Water resources in Madagascar are distributed geographically and are characterized by heavy rainfall during the summer and annual rainfall of between 2,000 mm and 3,000 mm [1]. The arid areas of southern Madagascar receive less than 400 mm of precipitation per year and have limited water supplies. Water resources from rivers and rainfall provide for the water needs of the country both in terms of agriculture and human usage, as well as electrical power generation.

Madagascar's water management system, however, remains insufficient to meet the agricultural and consumption needs of a growing population, and the country is experiencing one of the world's worst water crises[2]. In 2017, the water availability in Madagascar was 13,179.24 m³/cap/year [3]. Well below Sub-Saharan Africa average, Madagascar ranks among countries with the lowest access rate to drinking water and sanitation. In 2020, nearly 60% of the population had no access to clean water and 89% had no access to sanitation [4]. However, the country reports that from 2015 to 2020, the access rate for drinking water has risen from 25% to 47%, and improved sanitation increased from 25% to 46%. Still, inequalities persist in access for drinking water, sanitation services and hygiene, with 25% of population in rural areas having no access to safe and constant drinking water [5].

Poor access to drinking water and sanitation facilities has had severe impacts on the environment and on public health, education, poverty, nutrition. For example, diarrheal diseases in the country are the second leading cause of death after malaria and affects 51% of children under 5 years [6]. The Grand South region is particularly vulnerable to the impacts of climate change, especially  in  terms  of  water  resource  management.  This  situation  affects  water  supply  and agriculture, as well as the nutrition of the population [4].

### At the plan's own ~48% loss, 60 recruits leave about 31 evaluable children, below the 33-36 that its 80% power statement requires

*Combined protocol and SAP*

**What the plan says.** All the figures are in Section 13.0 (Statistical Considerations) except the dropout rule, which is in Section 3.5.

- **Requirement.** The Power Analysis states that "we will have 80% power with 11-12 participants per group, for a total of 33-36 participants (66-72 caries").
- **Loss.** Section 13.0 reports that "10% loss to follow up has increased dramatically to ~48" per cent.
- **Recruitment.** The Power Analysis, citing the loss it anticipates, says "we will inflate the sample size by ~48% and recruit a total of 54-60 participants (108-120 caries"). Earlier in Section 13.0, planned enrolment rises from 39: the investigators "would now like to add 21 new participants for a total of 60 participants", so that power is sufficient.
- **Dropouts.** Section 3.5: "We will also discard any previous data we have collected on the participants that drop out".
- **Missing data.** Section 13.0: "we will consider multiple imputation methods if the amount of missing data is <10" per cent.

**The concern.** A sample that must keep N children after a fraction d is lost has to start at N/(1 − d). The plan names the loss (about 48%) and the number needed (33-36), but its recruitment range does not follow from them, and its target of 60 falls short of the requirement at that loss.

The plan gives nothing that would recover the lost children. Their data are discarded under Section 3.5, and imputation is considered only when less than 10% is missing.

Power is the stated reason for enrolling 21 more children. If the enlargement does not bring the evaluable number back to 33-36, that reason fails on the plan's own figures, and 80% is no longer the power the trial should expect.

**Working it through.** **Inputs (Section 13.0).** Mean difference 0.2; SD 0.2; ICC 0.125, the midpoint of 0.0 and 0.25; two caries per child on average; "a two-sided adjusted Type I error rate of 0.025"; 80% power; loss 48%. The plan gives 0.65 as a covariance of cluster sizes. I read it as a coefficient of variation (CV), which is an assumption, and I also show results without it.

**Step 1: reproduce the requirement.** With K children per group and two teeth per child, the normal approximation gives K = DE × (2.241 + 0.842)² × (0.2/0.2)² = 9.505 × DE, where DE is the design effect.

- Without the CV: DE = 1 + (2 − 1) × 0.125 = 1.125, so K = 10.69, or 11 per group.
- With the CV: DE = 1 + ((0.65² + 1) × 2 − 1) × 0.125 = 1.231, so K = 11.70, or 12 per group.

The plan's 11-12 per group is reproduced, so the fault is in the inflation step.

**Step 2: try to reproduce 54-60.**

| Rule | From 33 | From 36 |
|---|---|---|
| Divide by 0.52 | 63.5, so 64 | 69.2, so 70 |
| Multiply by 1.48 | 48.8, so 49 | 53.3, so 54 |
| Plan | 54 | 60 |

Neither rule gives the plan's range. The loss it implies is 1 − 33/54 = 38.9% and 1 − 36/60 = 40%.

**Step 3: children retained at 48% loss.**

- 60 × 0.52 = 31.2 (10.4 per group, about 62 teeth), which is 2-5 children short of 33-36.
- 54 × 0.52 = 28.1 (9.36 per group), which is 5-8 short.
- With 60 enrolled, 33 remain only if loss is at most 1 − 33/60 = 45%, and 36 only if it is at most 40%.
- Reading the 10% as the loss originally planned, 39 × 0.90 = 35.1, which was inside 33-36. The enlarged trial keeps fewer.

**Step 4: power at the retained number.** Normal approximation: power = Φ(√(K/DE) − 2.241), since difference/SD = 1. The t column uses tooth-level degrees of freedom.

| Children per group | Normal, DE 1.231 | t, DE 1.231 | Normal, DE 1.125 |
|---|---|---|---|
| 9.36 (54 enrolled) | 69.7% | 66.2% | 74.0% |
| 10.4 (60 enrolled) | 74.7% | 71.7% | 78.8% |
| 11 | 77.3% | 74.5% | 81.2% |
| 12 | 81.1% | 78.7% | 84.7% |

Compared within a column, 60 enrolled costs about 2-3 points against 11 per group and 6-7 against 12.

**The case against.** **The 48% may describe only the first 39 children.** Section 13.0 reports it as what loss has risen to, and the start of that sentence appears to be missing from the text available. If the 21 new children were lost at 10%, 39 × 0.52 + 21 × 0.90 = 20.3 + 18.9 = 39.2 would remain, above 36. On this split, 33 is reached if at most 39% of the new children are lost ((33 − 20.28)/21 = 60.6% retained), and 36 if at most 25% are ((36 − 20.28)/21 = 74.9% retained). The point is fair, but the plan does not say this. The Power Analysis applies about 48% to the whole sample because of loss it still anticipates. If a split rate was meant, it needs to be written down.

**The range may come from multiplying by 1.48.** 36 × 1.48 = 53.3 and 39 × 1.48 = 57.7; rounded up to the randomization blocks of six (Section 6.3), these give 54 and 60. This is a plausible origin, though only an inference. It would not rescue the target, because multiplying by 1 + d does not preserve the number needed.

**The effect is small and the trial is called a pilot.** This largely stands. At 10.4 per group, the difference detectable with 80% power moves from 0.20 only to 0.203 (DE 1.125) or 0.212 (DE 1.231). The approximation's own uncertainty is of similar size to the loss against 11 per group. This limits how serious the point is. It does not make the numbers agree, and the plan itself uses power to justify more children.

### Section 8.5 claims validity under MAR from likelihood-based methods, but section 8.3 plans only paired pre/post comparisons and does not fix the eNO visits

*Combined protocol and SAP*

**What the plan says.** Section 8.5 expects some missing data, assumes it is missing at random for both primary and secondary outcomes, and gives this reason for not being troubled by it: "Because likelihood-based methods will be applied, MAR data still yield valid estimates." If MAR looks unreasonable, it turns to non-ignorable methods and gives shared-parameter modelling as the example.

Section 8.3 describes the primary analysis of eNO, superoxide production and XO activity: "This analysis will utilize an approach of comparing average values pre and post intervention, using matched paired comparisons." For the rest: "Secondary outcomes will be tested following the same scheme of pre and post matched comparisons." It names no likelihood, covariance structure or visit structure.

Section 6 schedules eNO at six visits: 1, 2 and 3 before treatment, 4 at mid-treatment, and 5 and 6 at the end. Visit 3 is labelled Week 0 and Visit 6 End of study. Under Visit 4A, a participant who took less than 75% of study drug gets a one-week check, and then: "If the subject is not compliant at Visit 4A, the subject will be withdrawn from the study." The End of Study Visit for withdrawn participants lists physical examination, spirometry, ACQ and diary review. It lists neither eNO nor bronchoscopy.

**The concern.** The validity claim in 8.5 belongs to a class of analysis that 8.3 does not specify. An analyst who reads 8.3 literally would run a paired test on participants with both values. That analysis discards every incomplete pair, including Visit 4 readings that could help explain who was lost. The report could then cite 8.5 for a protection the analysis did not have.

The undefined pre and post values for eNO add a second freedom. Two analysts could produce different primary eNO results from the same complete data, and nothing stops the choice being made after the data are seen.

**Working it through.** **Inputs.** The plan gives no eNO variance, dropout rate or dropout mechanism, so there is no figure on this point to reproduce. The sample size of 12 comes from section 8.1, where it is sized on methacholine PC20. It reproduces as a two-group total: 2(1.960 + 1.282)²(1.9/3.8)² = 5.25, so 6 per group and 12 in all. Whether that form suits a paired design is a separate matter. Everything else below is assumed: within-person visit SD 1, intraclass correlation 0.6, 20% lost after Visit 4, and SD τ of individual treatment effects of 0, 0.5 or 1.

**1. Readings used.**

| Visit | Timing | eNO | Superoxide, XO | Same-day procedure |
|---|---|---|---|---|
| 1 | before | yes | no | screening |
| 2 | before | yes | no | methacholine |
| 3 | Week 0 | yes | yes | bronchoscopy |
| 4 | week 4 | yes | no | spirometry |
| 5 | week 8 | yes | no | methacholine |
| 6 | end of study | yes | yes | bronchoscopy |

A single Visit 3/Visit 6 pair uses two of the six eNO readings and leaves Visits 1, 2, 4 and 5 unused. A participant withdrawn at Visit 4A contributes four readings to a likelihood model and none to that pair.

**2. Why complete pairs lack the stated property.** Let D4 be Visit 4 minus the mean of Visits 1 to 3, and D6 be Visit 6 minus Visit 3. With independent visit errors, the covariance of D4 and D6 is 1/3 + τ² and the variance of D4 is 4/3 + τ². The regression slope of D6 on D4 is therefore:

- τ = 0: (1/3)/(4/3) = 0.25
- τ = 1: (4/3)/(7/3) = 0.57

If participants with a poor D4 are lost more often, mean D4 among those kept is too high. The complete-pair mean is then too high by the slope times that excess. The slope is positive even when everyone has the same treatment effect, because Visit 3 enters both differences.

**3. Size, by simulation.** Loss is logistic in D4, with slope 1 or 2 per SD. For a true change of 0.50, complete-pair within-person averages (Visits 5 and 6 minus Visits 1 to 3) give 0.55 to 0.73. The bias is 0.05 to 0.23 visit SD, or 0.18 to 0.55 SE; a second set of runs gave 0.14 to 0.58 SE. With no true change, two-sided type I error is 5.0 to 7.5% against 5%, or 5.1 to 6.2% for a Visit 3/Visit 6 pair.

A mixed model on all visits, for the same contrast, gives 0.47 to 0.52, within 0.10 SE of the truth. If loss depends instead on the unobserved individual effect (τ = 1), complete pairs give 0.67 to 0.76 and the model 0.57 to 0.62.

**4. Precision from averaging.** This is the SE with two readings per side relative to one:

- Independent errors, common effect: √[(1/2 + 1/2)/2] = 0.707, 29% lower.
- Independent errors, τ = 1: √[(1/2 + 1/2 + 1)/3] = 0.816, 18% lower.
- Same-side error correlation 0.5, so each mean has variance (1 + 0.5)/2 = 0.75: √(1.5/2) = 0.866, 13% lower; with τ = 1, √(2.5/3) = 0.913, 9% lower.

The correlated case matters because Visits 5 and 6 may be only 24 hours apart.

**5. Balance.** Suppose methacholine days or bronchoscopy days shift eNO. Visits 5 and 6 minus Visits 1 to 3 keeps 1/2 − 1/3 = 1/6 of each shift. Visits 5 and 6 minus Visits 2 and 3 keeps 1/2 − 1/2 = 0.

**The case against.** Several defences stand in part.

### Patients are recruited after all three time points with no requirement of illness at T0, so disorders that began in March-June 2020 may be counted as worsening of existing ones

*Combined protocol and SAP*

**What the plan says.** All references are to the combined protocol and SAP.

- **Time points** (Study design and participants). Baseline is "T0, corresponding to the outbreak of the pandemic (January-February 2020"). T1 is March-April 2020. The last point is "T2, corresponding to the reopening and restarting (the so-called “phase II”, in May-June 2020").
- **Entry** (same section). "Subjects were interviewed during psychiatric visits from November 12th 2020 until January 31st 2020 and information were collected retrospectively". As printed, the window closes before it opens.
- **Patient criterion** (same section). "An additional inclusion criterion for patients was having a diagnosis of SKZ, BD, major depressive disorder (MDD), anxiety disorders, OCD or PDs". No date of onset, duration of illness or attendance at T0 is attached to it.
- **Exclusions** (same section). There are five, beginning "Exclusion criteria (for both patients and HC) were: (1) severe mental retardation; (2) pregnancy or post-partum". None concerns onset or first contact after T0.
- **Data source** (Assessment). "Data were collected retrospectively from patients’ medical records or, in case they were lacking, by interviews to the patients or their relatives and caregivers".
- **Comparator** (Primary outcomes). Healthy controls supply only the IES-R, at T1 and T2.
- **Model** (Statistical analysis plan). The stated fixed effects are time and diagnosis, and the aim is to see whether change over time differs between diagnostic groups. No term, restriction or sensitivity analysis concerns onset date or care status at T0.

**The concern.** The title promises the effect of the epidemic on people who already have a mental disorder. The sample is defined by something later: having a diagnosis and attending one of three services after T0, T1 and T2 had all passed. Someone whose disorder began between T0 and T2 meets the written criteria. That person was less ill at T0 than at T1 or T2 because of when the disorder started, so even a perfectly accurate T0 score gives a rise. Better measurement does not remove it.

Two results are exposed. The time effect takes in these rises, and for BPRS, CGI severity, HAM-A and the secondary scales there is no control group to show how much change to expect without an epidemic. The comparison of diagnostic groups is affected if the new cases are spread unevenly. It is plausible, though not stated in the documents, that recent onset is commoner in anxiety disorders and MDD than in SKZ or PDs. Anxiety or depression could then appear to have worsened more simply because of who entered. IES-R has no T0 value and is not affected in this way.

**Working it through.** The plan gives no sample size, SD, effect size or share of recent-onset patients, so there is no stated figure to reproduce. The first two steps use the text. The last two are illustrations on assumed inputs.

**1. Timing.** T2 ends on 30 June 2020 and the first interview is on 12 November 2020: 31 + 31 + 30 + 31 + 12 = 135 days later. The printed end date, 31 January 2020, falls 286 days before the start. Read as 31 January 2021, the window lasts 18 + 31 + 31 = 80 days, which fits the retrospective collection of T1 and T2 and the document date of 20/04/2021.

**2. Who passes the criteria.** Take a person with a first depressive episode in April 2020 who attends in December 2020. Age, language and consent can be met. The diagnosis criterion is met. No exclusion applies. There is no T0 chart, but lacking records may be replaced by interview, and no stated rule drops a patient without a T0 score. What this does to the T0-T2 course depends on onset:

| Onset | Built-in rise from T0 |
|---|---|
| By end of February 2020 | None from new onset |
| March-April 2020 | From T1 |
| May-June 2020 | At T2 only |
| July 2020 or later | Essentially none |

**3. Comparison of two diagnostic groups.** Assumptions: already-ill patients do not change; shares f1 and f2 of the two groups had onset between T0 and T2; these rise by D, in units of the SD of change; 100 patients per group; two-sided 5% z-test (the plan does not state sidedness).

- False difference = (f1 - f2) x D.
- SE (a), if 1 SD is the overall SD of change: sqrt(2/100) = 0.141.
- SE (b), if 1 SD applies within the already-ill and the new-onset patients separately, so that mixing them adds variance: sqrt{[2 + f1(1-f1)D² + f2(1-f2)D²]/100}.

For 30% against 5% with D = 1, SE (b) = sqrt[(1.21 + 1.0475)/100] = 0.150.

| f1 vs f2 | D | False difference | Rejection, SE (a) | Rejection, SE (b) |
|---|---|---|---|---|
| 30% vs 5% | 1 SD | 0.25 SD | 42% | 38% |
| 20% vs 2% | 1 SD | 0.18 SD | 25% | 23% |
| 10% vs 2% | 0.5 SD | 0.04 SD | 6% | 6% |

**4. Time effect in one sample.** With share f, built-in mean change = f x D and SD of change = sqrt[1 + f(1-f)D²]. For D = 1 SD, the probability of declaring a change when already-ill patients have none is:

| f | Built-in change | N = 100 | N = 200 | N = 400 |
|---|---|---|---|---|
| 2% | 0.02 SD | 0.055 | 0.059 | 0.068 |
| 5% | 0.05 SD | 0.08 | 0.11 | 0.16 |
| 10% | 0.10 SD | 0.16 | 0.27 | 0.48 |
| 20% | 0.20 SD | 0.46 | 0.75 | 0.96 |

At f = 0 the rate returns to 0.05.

Natural and anthropogenic pressures such as deforestation, erosion, saltwater intrusion exacerbate the water problems in Madagascar. Erosion and the resulting excessive sedimentation cause enormous damage to water infrastructure [2].

One of the mail issues of sanitation and hygiene in Madagascar is open defecation. The rate of open defecation increased between 2000 and 2015. In 2017, this rate is estimated at 44.6% or more than 10 million people including 9 million in rural areas , which has severe impacts on human health and environment [5].

Climate variability also exacerbates water management problems in Madagascar. Reduced rainfall and higher temperatures exacerbate water shortages and increase the demand for irrigation, further straining water resources. Poor management of water infrastructure and the increasing demand from a growing population also contribute to the vulnerability of the sector [7].


Key policies and governance approach

The primary legislation pertaining to water in Madagascar is the Law n° 1998- 029, to which since 2003 several decrees have been added to improve and protect water sources in the country [8]. The implementing decrees were issued to establish the Malagasy drinking water supply and sanitation policy, and establishment of relevant institutions.